Upcoming Events View All
St. Patrick's (Old Rock Church) Preservation Society

Monday, 05/27/2024 at 11:00 AM - 3:00 PM

Online Evening Prayer with Young Adults

Tuesday, 05/28/2024 at 7:00 PM - 8:00 PM

Birthright 23rd Annual Run for Life and Learning

Saturday, 06/01/2024 at 7:30 AM

Eucharistic Procession

Saturday, 06/01/2024 at 10:30 AM - 1:00 PM

SSJJ All Class Reunion

Saturday, 06/01/2024 at 3:00 PM - 10:00 PM

Rosary Concert

Monday, 06/03/2024 at 3:00 PM - 4:00 PM

Solemnity of the Most Sacred Heart Celebration

Friday, 06/07/2024 at 4:00 PM - 8:30 PM

Trivia Night

Friday, 06/07/2024 at 6:15 PM

ITEST Webinar - Abortion Pill Reversal: Truth or Fiction?

Saturday, 06/08/2024 at 9:00 AM - 11:00 AM


SERVE THE LORD WITH GLADNESS | God’s revelation is never tiresome

We know the story of Holy Week yet should appreciate how we get there

Dear Brothers and Sisters in Christ,

Do you have a favorite movie or book — one where you know how it ends but never tire of revisiting how it gets there?

The readings leading up to Holy Week are like that. We know, heading into Holy Week, what’s coming — we’re headed straight to the cross. And we know, ultimately, how that turns out — the Resurrection has the last word. But there’s an important lesson in the Old Testament pattern of how it’s supposed to go. And God reveals something to us precisely in His departure from that pattern. Yet we should never tire of revisiting that plot twist.

In this last week before Holy Week, we hear the story of Susanna from the Book of Daniel. Susanna is trapped by two wicked elders. Although innocent, she’s threatened with death for abiding by God’s law. In mortal peril, she cries out to God. And, because she’s innocent, God hears her plea. He raises up Daniel, who uncovers the falsehood of the accusers. Susanna is saved from death.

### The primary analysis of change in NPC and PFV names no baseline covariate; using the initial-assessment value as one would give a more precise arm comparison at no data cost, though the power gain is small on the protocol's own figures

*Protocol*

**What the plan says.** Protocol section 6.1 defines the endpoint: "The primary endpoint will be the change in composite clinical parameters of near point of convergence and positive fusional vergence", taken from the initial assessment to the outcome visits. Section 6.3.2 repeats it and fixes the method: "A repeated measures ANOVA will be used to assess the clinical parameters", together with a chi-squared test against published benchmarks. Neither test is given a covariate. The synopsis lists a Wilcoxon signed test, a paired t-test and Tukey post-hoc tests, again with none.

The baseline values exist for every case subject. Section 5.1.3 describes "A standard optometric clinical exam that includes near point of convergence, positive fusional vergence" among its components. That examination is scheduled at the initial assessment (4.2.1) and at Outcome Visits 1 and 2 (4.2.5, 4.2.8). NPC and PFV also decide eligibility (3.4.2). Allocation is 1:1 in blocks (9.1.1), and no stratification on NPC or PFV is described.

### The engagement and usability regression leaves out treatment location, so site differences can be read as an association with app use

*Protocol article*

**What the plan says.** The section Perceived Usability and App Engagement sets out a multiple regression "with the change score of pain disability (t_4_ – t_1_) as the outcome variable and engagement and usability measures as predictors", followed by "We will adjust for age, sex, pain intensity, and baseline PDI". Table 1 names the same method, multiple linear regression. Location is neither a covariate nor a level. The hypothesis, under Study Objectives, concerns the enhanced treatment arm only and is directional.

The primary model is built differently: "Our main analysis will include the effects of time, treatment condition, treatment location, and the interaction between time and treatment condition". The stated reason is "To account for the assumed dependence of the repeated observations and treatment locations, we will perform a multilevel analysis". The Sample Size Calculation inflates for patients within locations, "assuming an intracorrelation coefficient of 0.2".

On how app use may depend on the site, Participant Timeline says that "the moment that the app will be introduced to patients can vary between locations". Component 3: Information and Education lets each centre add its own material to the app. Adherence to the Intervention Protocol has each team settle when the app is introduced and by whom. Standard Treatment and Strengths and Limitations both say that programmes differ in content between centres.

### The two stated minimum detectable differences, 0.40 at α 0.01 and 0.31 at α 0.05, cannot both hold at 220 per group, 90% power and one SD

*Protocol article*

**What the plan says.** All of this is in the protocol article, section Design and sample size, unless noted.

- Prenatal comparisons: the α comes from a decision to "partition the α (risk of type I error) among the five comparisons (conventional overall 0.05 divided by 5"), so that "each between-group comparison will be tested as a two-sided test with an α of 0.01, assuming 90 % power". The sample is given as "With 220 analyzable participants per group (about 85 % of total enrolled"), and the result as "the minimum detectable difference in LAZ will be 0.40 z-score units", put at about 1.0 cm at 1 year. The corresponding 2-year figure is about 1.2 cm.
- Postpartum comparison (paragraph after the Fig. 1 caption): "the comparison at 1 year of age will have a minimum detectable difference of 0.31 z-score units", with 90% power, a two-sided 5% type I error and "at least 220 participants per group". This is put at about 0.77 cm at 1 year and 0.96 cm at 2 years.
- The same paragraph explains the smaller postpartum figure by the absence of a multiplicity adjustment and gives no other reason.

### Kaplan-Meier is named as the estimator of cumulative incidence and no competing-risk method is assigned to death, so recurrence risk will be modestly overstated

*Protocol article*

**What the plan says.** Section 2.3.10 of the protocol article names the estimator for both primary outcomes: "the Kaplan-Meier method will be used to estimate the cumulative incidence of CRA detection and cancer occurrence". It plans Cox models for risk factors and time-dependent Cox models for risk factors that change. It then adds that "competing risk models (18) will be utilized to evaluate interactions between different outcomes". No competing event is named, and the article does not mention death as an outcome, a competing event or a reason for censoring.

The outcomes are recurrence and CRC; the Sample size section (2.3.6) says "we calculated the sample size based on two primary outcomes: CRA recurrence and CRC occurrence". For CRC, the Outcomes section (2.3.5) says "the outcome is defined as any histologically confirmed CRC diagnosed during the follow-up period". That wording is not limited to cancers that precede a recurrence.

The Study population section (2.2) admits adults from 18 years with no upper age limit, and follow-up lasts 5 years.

We also hear the story of Shadrach, Meshach and Abednego. Because they’re faithful to God and refuse to worship the false gods of Babylon, they’re thrown into the fiery furnace. In mortal peril, they cry out to God. And, because they’re innocent, God hears their prayer. He sends an angel to protect them, and they’re saved from death.

Finally, we hear about the prophet Jeremiah. He faithfully delivers God’s message to the people who, because of their wickedness, don’t want to hear it. They contrive plots against Jeremiah, who, for his part, cries out to God — and God protects him.

Alongside these Old Testament readings, the tension is rising in the Gospels all week. The opposition to Jesus is gathering momentum and hardening. In the closing Gospel for the week, the high priest prophesies the death of Jesus, and the leaders plot that death. The death of the Innocent looms.

Based on the pattern we’ve heard all week, we have an expectation. “Oh, we know how this goes! The Innocent cries out to God. Then God steps in to save Him.” But this time, the pattern receives a new and surprising twist, and the depth of God’s love is revealed precisely in that twist!

Jesus is innocent. He’s threatened with death. In the Garden of Gethsemane, He will cry out to the Father. But instead of preserving His life from the cross, the Father preserves His life through the cross. And instead of the innocent being saved from death, the guilty — that’s us — are saved.

It’s a divine rescue operation — just like the Old Testament stories. But it’s accomplished in a whole new way. God doesn’t only save the innocent. God reveals his love precisely in taking action to save the guilty.

This plot twist is similar to what happens in the Annunciation, which we celebrate on March 25. In the Old Testament, Israel had an expectation based on their history: The savior of the people would be high and mighty, a royal and military conqueror. But, in the Incarnation, we see a new and surprising twist: God — who is certainly high and mighty! — comes in lowliness to conquer death and save His people.

So often, God reveals the depth of His love for us precisely in putting a new twist on an old theme. So, rather than rushing ahead to Easter, let’s savor these days. Just as we do with a favorite movie or book, let’s not rush ahead to the end. Instead, let’s notice and appreciate how the Divine Author is getting us there — because how He does it is a revelation of his love, and we should never tire of revisiting that.

From the Archive Module


Must Watch Videos

Now Playing

    View More Videos